Your new at-home creative practice

Online and mail-order ideas for art and craft without leaving the house.

While some don’t need an invitation to get creative, folks with fewer crafty bones in their body will appreciate those extended by some of the makers, movers and shakers we admire. Online and mail-order instruction abounds right now to help you while away the chilly season with a satisfying artistic project that provides a meaningful pastime, teaches you new tricks and results in stuff you can show off.
You could soon be hanging a wall-worthy painting thanks to tuition from Auckland-based artist and author Jen Sievers. Through her School of Art, Heart & Mind at, she goes back to basics with the Abstract Art Where to Start? course, for which you don’t need experience or fancy supplies — just curiosity, paint, brushes and a suitable surface. Complete this lesson in a day or take your sweet time, dipping in and out at your leisure. Side note: Jen also has a diploma in mindfulness for children and runs a fun course for a calmer, more connected family.
Also on our radar are local label Ruby’s sewing kits (available at, which let you run up garments from the fashion brand yourself. The selection of dress, skirt and top patterns caters to beginner, intermediate and advanced sewers. They’ll courier you the instructions; you sort the machine, fabric, pins and scissors, and you’ll soon be donning designer garb for next to nothing.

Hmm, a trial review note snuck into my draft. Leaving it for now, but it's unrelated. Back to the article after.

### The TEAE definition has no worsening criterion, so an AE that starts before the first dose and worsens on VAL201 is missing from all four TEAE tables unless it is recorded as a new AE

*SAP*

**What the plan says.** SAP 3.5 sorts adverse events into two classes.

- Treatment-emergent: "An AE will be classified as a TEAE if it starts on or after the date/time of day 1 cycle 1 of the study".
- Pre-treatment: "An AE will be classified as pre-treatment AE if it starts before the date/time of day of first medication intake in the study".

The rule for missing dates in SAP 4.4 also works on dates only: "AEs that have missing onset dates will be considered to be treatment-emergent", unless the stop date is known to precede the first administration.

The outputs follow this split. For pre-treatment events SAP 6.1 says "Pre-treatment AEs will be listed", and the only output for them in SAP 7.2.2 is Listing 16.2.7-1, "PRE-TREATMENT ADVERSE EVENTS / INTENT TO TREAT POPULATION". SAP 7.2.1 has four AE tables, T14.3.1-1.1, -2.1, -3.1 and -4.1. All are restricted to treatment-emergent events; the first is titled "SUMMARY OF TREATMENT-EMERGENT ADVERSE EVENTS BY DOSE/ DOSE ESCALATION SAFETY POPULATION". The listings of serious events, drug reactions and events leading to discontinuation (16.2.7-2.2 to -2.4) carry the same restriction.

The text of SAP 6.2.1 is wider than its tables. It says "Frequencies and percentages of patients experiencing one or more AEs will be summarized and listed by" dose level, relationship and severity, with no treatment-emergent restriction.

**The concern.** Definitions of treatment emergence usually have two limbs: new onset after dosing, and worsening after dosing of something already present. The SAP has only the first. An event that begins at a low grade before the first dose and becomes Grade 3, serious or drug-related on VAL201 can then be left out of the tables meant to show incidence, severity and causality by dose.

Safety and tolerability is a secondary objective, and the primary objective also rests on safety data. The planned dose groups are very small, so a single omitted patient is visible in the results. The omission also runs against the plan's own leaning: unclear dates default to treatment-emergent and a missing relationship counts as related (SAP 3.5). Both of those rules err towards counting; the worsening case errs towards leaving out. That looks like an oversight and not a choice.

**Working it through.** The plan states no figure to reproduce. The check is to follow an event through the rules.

MAIN IMAGE In Jen Sievers’ abstract art classes, you’ll cover colour, composition, your creative power and more. ABOVE To progress your DIY from Julie D O’Rourke’s recipe, you might like to check out Auckland interior stylist Michelle Halford’s explorations at @thedesignchaser, for ideas on clay forms (she used Sculpey polymer clay) and how to style them.

Keen to get your hands slightly dirtier? Head to Julie D O’Rourke’s Instagram account, @rudyjude. Via IGTV, the founder of US fashion label Rudy Jude shares all kinds of simple activities to get up to with or without kids. Admire her sartorial prowess in pieces from her label crafted using organic, plant-dyed fabric, before playing around with her recipe for air-dried clay, say, made from only cornflour, baking soda and water. 

Words Philippa Prentice

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